Counting Full Length Trinity Transcripts

Brian Haas edited this page Dec 29, 2017 · 9 revisions

#Full-length transcript analysis for model and non-model organisms using BLAST+

One metric for evaluating the quality of a transcriptome assembly is to examine the number of transcripts that were assembled that appear to be full-length or nearly full-length. Such an analysis with a reference transcript set, such as from human or mouse, is relatively straightforward, since one can align the assembled transcripts to the reference transcripts and examine the length coverage. For non-model organisms, no such reference transcript set is available. If a high quality annotation exists for a closely related organism, then one might compare the assembled transcripts to that closely related transcriptome to examine full-length coverage. In other cases, a more general analysis to perform is to align the assembled transcripts against all known proteins and to determine the number of unique top matching proteins that align across more than X% of its length.

Trinity supports these analyses using BLAST+.

Useful protein databases to search include:

To examine the extent of top-matching BLAST alignments, first run BLAST, and then run the included analysis script below:

 Build a blastable database:
 %  makeblastdb -in uniprot_sprot.fasta -dbtype prot
 Perform the blast search, reporting only the top alignment:
  % blastx -query Trinity.fasta -db uniprot_sprot.fasta -out blastx.outfmt6 \
        -evalue 1e-20 -num_threads 6 -max_target_seqs 1 -outfmt 6

Type 'blastx -help' for a description of the tab-delimited output format.

Next, examine the percent of the target being aligned to by the best matching Trinity transcript, like so:

 % $TRINITY_HOME/util/ blastx.outfmt6 Trinity.fasta uniprot_sprot.fasta

This will create a file called 'blastx.outfmt6.txt.w_pct_hit_length' that adds fields to the blastx output file, including the top hit's length, percent of the hit's length included in the alignment to the Trinity transcript, and the header description for that database entry.

In addition, the distribution of percent length coverage for the top matching database entries is provided as follows.

hit_pct_cov_bin count_in_bin >bin_below
100 3242 3242
90 268 3510
80 186 3696
70 202 3898
60 216 4114
50 204 4318
40 164 4482
30 135 4617
20 76 4693
10 0 4693
0 0 4693

Only the single best matching Trinity transcript is reported for each top matching database entry; in other words, target database entries are counted uniquely. If a target protein matches multiple Trinity transcripts as their best hits, that target protein is counted only once along with that Trinity transcript that provides the highest BLAST bit score and longest match length.

Statements we can make based on this table include:

  • There are 268 proteins that each match a Trinity transcript by >80% and <= 90% of their protein lengths.
  • There are 3510 proteins that are represented by nearly full-length transcripts, having >80% alignment coverage.
  • There are 3242 proteins that are covered by more than 90% of their protein lengths.

Similar analyses can be performed using nucleotide databases, running blastn instead of blastx.

Grouping Blast Hits to Improve Sequence Coverage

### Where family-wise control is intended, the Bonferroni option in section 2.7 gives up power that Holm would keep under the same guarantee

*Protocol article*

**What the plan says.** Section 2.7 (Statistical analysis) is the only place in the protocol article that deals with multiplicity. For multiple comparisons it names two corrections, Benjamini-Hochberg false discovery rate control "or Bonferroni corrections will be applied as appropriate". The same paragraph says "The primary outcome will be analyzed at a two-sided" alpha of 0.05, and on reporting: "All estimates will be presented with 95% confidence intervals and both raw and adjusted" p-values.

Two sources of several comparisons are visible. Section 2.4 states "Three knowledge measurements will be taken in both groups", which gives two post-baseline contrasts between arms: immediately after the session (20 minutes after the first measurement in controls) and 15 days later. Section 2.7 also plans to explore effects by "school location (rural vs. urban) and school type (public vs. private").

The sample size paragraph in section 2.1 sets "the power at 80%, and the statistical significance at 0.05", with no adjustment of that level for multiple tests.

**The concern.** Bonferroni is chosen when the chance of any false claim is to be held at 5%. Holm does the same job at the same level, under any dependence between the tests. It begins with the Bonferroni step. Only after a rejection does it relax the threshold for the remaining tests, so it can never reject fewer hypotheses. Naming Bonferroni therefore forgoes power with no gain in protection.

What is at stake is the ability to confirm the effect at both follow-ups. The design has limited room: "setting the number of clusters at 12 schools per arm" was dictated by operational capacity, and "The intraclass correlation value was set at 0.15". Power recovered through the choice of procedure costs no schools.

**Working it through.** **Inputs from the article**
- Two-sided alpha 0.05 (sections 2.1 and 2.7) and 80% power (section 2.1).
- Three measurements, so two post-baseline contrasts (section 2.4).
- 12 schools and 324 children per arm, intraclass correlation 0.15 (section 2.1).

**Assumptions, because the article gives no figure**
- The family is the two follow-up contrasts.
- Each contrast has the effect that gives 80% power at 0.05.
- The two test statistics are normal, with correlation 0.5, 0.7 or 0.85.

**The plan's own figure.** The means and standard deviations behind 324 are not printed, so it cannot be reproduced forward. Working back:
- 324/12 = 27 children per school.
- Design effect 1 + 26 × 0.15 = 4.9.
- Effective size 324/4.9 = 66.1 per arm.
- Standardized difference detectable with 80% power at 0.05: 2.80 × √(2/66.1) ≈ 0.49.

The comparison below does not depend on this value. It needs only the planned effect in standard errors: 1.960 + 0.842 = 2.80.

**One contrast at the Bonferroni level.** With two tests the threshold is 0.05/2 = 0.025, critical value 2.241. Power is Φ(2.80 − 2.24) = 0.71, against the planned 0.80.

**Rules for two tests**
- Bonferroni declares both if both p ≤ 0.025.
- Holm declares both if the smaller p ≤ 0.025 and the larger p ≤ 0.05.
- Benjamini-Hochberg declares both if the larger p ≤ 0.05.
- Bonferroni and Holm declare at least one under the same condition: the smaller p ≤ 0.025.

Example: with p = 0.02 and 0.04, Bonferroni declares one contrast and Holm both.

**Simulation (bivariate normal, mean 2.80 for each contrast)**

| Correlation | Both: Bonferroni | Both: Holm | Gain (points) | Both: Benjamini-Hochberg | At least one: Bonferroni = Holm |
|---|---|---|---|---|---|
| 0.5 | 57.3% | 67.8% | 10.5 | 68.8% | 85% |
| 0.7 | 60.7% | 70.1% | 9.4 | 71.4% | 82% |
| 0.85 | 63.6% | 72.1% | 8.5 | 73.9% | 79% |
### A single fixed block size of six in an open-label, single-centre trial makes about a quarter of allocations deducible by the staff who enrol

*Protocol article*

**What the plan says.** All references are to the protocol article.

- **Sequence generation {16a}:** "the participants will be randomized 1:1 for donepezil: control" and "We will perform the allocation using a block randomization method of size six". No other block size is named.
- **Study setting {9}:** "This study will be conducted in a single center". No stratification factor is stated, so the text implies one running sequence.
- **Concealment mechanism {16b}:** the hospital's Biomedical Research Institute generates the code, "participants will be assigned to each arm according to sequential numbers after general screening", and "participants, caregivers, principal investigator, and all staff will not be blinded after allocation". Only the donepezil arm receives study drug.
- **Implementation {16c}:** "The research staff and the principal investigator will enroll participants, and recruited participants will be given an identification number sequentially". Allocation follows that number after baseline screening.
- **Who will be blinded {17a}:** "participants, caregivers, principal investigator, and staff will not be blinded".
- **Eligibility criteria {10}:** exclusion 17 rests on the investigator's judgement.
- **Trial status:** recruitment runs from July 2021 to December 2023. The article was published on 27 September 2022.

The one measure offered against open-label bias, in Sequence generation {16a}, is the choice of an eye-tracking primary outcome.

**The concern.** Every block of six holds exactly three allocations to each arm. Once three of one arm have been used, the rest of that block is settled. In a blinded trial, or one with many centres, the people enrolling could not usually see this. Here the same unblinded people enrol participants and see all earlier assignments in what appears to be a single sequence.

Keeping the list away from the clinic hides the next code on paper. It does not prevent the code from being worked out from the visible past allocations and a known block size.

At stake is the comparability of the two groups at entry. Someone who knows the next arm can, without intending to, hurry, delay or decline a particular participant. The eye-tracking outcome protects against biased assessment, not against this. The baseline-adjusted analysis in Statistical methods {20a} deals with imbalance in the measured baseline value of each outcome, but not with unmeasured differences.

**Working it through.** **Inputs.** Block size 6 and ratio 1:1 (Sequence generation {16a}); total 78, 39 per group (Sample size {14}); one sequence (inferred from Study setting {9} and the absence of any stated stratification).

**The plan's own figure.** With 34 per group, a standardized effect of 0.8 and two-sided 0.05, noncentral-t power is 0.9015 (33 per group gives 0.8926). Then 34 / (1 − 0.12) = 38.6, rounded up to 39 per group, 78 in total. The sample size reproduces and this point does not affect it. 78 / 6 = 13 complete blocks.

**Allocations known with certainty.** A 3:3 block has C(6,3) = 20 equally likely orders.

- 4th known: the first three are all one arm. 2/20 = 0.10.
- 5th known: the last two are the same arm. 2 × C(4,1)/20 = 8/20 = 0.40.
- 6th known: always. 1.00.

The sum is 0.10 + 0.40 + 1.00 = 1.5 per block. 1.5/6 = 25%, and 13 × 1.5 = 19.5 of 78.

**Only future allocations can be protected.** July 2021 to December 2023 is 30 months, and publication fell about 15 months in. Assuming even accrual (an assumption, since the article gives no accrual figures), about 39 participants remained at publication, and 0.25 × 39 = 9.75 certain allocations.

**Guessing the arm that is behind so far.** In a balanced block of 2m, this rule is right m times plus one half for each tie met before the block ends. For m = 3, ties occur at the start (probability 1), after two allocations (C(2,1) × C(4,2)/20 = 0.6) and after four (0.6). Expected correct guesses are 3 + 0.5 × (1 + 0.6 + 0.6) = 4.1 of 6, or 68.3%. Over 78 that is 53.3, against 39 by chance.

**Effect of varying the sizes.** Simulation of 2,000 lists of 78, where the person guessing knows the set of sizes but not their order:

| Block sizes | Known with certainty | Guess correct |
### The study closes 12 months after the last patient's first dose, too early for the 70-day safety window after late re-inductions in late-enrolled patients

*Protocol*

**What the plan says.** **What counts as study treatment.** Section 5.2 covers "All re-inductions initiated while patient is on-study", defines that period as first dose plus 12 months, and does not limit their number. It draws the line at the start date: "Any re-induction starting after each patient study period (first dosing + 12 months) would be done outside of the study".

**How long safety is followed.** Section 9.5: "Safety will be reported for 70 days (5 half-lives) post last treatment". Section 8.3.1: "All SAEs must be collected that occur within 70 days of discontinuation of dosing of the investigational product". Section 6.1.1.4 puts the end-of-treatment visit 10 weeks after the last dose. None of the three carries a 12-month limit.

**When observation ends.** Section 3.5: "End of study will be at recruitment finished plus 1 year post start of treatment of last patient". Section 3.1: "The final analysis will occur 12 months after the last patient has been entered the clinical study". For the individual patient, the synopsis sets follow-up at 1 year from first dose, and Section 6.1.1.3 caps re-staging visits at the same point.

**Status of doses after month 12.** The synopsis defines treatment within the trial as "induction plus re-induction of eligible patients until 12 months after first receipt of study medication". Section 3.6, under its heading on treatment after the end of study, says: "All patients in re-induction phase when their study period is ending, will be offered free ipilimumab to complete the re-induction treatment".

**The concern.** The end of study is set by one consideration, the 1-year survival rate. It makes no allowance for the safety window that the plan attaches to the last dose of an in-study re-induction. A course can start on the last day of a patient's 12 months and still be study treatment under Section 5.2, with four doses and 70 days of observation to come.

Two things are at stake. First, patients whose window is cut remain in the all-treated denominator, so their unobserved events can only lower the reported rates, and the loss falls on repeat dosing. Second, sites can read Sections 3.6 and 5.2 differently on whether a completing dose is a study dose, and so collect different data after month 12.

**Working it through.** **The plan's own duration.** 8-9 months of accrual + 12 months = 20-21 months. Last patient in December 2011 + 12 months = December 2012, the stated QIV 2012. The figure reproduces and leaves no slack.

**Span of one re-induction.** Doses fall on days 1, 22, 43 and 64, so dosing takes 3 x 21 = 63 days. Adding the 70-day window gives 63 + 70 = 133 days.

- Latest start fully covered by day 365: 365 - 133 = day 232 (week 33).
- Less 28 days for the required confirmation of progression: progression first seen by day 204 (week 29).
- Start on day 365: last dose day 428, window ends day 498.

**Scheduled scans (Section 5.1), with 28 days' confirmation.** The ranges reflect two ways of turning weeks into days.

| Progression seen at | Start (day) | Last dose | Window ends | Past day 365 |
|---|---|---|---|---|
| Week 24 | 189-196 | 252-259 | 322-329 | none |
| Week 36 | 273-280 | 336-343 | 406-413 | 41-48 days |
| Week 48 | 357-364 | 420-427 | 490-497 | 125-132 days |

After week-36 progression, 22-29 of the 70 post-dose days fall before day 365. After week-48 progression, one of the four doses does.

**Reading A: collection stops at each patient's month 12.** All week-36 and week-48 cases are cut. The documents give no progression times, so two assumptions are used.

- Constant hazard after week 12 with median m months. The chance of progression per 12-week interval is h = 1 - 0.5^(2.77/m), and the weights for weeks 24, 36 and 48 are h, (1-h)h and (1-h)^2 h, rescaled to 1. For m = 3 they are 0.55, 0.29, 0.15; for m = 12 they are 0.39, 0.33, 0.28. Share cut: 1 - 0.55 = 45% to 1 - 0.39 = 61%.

It is sometimes the case that a single transcript will align to a single protein sequence with several discontinuous alignments (a BLAST hit containing multiple high scoring segment pairs (HSPs)). The approach above will only consider the single best alignment. However, via an extended process below, you can first group those multiple HSPs per transcript and database hit, and compute the alignment coverage based on the grouped HSPs. This extended process begins by using the same BLAST output file: 'blastx.outfmt6'.

   Group the multiple HSPs per transcript/database_match pairing like so:

    % $TRINITY_HOME/util/misc/ \
      blastx.outfmt6  Trinity.fasta  uniprot_sprot.fasta > blastx.outfmt6.grouped

   Then compute the percent coverage by length histogram like so.

    % $TRINITY_HOME/util/misc/ blastx.outfmt6.grouped

The resulting table has an identical format to as described above, but is now based on grouped HSPs per transcript/database_match pair as opposed to a single HSP per pairing.

Have you sequenced deeply enough to generate a high quality assembly?

If you generate assemblies at a range of different read depths up to and including your assembly leveraging all available reads (of course, include Trinity --normalize reads here as appropriate and use identical parameters for each of your assemblies), you can perform this full-length transcript analysis separately for each of your assemblies, and then plot the number of full-length transcripts vs. number of input RNA-Seq fragments. If you've sequenced sufficiently deep enough, the number of full-length transcripts obtained should be saturating. If you find that you're continuing to obtain substantial numbers of newly represented full-length transcripts, then you would be expected to continue to obtain a better assembly by having sequenced and assembled even more reads.

Example plots are below for S. pombe:

and mouse:

Both plots are provided in the supplementary materials to our Nature Protocols paper

Other approaches to consider

  • Estimate the number of missing genes and estimate additional sequencing required for improved gene representation via the h6 statistic: "How Many Genes Are Expressed in a Transcriptome? Estimation and Results for RNA-Seq." PLoS One. 2015 Jun 24;10(6):e0130262.
Clone this wiki locally
You can’t perform that action at this time.
You signed in with another tab or window. Reload to refresh your session. You signed out in another tab or window. Reload to refresh your session.
Press h to open a hovercard with more details.